The New LME Cobalt Contract

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Minor Metals

The LME is due to launch their Cobalt contract shortly. Cobalt and molybdenum will be the first new metals introduced onto the exchange since steel last year but may bear more of a resemblance to aluminum introduced in 1978 or nickel in 1979. When those metals were launched there was considerable resistance from the industry. The producers in particular resented the threat to their right to set a market price, the producer price, and felt the volatility would be damaging for everyone. Cobalt has met no such resistance. The LME has worked to garner wide support from producers, consumers and the trade, and have largely been successful. The contract specifications at 99.3% purity and higher in industry consumed forms such as cathode, briquettes and powder, and traded in one ton lots packed in drums mean contracts are directly applicable to what the industry uses. Delivery points will be Rotterdam, Baltimore and Singapore according to a report given to the recent Lisbon Cobalt conference given by the LME so there is a good geographic spread for suppliers and consumers looking to take or make physical delivery.

Cobalt is not a volume product. Only some 60,000 tons per annum are traded worldwide according to the Cobalt Development Institute website. The biggest concern was whether sufficient liquidity could be generated to establish a price that was fair and representative of true supply and demand. Some comfort has been taken by the success of the Credit Suisse and Glencore Cobalt Index which has proved to be well accepted and free from manipulation. In some respects, the size of the market and limited number of players is itself a barrier to manipulation. As one industry insider commented to us, if any party takes up a sizable position on the exchange they are at considerable risk if they have to unload quickly. The cobalt market will not be as liquid as copper or aluminum. Large positions cannot be built up without the exchange authorities getting sight of it and more importantly cannot be unloaded quickly. There will just not be enough buyers to sell to. Furthermore markets like cobalt are not beyond physical manipulation anyway as happened with the Zambian market in the early 90’s. Indeed the chances of physical manipulation are probably higher than on a futures exchange.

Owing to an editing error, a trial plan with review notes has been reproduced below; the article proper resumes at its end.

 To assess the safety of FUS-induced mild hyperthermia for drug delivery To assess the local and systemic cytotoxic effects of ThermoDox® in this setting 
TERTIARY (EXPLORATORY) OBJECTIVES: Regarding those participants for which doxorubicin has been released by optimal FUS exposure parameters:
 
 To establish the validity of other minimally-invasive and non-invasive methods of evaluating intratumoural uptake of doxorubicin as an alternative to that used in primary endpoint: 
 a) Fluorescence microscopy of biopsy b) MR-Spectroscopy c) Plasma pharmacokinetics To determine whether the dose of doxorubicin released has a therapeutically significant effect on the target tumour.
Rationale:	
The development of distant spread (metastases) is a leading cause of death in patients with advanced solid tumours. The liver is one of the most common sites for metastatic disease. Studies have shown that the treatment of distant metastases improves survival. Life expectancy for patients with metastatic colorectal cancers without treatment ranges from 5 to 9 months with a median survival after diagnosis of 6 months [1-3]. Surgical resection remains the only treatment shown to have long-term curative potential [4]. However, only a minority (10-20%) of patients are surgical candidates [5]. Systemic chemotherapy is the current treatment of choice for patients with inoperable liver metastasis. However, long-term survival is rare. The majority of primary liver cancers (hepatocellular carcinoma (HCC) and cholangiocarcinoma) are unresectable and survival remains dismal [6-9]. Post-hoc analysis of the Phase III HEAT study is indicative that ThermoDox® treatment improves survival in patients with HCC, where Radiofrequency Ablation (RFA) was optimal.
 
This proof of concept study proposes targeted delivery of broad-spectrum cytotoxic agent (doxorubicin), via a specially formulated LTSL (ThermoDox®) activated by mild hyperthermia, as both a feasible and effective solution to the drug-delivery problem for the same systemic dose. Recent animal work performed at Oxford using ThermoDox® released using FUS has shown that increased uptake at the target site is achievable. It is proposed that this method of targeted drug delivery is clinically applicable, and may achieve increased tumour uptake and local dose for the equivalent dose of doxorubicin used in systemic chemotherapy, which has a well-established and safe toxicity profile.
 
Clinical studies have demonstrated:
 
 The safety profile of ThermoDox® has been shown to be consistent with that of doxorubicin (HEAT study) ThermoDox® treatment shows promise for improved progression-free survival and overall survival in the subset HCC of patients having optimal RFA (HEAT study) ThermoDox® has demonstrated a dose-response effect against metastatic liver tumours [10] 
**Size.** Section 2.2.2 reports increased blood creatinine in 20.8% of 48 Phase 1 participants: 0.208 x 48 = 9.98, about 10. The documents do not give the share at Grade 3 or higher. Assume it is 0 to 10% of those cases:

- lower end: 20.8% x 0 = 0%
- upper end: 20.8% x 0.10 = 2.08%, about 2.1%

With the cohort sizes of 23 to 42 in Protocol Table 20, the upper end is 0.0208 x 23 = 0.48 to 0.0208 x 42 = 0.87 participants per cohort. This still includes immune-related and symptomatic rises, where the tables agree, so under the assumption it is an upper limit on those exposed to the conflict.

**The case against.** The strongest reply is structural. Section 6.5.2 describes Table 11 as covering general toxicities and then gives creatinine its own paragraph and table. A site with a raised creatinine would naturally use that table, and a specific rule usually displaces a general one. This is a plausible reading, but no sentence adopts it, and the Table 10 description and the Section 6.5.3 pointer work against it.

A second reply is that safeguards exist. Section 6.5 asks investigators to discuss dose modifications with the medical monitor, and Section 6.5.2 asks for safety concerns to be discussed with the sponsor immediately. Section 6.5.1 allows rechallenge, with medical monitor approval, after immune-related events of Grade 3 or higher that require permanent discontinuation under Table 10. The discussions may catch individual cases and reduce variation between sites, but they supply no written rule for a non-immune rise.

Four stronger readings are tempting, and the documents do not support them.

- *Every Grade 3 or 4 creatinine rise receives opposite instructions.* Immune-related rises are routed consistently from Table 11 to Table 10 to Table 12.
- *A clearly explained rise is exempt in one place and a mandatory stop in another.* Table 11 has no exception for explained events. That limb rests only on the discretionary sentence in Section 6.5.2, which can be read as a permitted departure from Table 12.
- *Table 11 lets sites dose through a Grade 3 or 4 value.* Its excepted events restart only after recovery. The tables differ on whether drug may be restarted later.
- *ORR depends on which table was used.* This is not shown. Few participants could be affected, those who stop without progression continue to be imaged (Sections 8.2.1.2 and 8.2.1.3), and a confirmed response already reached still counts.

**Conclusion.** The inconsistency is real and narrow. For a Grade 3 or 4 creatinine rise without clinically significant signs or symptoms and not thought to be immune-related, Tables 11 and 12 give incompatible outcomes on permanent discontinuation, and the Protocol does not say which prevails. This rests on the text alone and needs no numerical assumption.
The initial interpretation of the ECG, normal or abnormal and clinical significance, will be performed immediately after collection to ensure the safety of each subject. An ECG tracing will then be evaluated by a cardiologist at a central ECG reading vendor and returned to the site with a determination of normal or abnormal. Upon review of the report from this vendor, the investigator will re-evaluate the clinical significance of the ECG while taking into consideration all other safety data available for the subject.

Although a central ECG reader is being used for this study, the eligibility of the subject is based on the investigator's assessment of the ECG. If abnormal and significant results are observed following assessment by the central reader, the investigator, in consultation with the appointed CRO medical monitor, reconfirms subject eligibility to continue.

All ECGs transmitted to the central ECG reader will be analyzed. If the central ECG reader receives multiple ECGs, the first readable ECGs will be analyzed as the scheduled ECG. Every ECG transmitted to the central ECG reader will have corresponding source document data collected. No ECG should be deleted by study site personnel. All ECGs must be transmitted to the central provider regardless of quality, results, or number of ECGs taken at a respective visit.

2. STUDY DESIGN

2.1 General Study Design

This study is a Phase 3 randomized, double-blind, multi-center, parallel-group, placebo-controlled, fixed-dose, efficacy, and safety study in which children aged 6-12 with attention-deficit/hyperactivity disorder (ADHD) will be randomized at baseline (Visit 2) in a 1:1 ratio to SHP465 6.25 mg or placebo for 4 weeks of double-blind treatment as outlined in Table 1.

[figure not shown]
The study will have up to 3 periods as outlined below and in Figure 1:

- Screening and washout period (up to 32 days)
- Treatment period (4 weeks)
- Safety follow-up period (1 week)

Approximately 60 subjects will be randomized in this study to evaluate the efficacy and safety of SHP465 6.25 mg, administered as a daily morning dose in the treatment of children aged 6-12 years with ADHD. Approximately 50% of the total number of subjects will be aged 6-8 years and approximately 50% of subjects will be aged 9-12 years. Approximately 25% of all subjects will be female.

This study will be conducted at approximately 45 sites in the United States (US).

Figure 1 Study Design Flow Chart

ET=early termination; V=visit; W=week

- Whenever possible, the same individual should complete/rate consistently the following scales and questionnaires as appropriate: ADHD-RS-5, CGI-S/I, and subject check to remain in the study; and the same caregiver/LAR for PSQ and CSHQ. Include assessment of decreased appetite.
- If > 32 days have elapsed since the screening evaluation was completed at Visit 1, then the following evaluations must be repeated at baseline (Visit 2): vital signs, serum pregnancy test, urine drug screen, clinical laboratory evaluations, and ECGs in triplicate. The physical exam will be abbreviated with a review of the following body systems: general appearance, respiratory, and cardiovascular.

Others are concerned that a futures exchange will introduce more speculators into what has been a relatively minor and almost totally physical market up to now. It’s true to say the major market makers will want to see greater volatility, that’s when they traditionally make their money, but the market cannot exactly be said to have been dormant over the last few years even without a futures market. The price has displayed all the volatility seen in other base and minor metals throughout this decade and will likely continue to do so with or without the LME.
What the exchange will provide is a more transparent price, hitherto the industry has relied largely on the Metal Bulletin price which is believed by many to have been distorted in the past and is not widely respected by market players.
Although the new market will allow producers and consumers to hedge their forward sales and purchases, the greatest beneficiaries will probably be the smaller processors in between who will be able to hedge the exposure on their work in process. This folio management should significantly reduce the risk smaller players will face, allowing them to lock in their profit and making the processing market generally more efficient.
So the new contract looks like it should be well received when it comes to the market next year. We will watch with interest how it is taken up by market players and the degree to which industry participants feel it strengthens their risk management strategies.

–Stuart Burns

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